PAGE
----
Physical supremacy has always played a large part in sport and the desire to win at any cost has led to widespread misuse of artificial substances. With the recent scientific discoveries in DNA mapping, athletes could potentially see a huge transformation in both their physique and performance.
Essentially, humans are 99.9 per cent the same. By decoding DNA, scientists are now able to identify the genes that make us that 0.1 per cent unique. According to one genetic scientist, Francis Fukuyama, this discovery will allow science to create a super human being.
The highest level of competition in sport is often fought off the field. It's well documented that some elite athletes will stop at nothing to gain a competitive edge. The financial gain from an Olympic medal or professional contract is so prized that such athletes willingly risk everything, including their lives, to be the best.
At the recent Sydney Olympics, scientists predicted that in the near future the use of hormones such as EPO (erithropotein-a hormone, used by endurance athletes to increase red blood cell count and therefore oxygen uptake) or anabolic steroids (used to increase strength and power) would make way for genetic manipulation.
Scientists believe that within 10 years gene therapy will allow athletes to tailor their bodies. Currently, embryos are being screened for favourable traits and doctors will be able to add artificial chromosomes to a parent's DNA. Scientists have already injected a certain gene into mice, causing their muscle mass to increase by 60 per cent. Possibly through a vaccine, genetic alteration may well change the muscle's structure. The International Olympic Committee has asked the same scientists to help find a way of detecting genetic manipulation. This may be difficult as injecting a gene is virtually undetectable. At present, the only way to detect gene manipulation is through a muscle biopsy (where part of the muscle is removed) and very few athletes would recover from such an operation in time to compete.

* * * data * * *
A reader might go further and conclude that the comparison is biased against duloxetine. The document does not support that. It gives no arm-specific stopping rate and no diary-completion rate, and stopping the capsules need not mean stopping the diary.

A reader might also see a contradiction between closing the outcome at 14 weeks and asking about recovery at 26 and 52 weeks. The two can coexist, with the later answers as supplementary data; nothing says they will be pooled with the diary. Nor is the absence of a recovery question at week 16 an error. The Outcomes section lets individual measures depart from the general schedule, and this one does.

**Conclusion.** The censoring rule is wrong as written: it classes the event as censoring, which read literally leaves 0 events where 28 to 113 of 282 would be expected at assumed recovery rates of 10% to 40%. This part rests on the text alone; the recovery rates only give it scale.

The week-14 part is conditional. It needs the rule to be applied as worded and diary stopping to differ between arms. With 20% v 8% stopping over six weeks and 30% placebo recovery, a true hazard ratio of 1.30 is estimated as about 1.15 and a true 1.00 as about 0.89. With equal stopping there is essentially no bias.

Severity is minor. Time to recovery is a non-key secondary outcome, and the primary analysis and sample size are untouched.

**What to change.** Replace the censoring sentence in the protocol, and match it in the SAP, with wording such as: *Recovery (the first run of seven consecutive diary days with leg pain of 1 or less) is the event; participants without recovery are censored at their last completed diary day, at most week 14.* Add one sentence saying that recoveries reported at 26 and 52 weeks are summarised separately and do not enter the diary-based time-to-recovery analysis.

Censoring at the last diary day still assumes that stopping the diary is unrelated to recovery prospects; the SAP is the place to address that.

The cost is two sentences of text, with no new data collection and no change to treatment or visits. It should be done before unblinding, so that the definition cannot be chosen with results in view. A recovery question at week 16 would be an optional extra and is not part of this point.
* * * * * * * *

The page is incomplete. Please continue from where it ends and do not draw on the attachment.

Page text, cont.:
How exactly is genetic manipulation going to create super athletes? Success in sport is the direct result of specific genes interacting with the training environment. No matter how many physical genes you have, you still have to train to develop your natural abilities. Even more importantly, an athlete must train specifically for a given sport. It's how individuals respond to this training that varies in each athlete. According to scientists, genetics are more responsible for structural characteristics such as height and weight and less important for functional characteristics, which are more influenced by the type of training.
A number of different factors, including age and previous training, interact with the genes which results in a response to current training. Specifically it's the response of the skeletal muscle (muscle mass, composition, metabolic properties) that piques the interest of scientists, particularly the muscle fibre type and its contribution to specific sports.
Human genes can be altered or manipulated in two ways: to treat disease (somatic cell alteration) or by permanently changing a gene to prevent disease or change a personality trait (germ cell alteration). It's the actual alteration of the genes that's causing most of the controversy especially in sporting circles. Examples of how gene transfer techniques can help athletes include the increase of certain growth factors (for example, cartilage, tendons and ligaments) to aid in the healing of injuries or through gene therapy, identifying certain genes that would predispose an athlete to illness or alternatively, genes that may protect the athlete.
There's also interest in identifying children who have certain genes that would allow them to develop into world-class athletes. Historically, complex tests and measurements have been used to identify talented youngsters. While early research doubts there is a specific 'sport gene', certain genes are a definite advantage in certain sports. There's speculation that once these genes are found and labelled, then embryos may be pre-selected for future athletic success. Elite athletes may even be sought-after as donors for this type of gene farming.
By solving the riddle of DNA, scientists have now created the potential for preventing and treating many illnesses and injuries. But it has also created the temptation and potential for abuse to produce a race of super-human beings. Other ethical and moral questions regarding discrimination will become more apparent as the technology develops. One question already raised by scientists looking to identify athletic children is that if a child knows they lack the gene to make them active will they be less likely to participate in sports? Also, will sport programmes discriminate against children who aren't genetically gifted and create an even more 'win at all costs' atmosphere? Whether we want to live with this transformation is the question.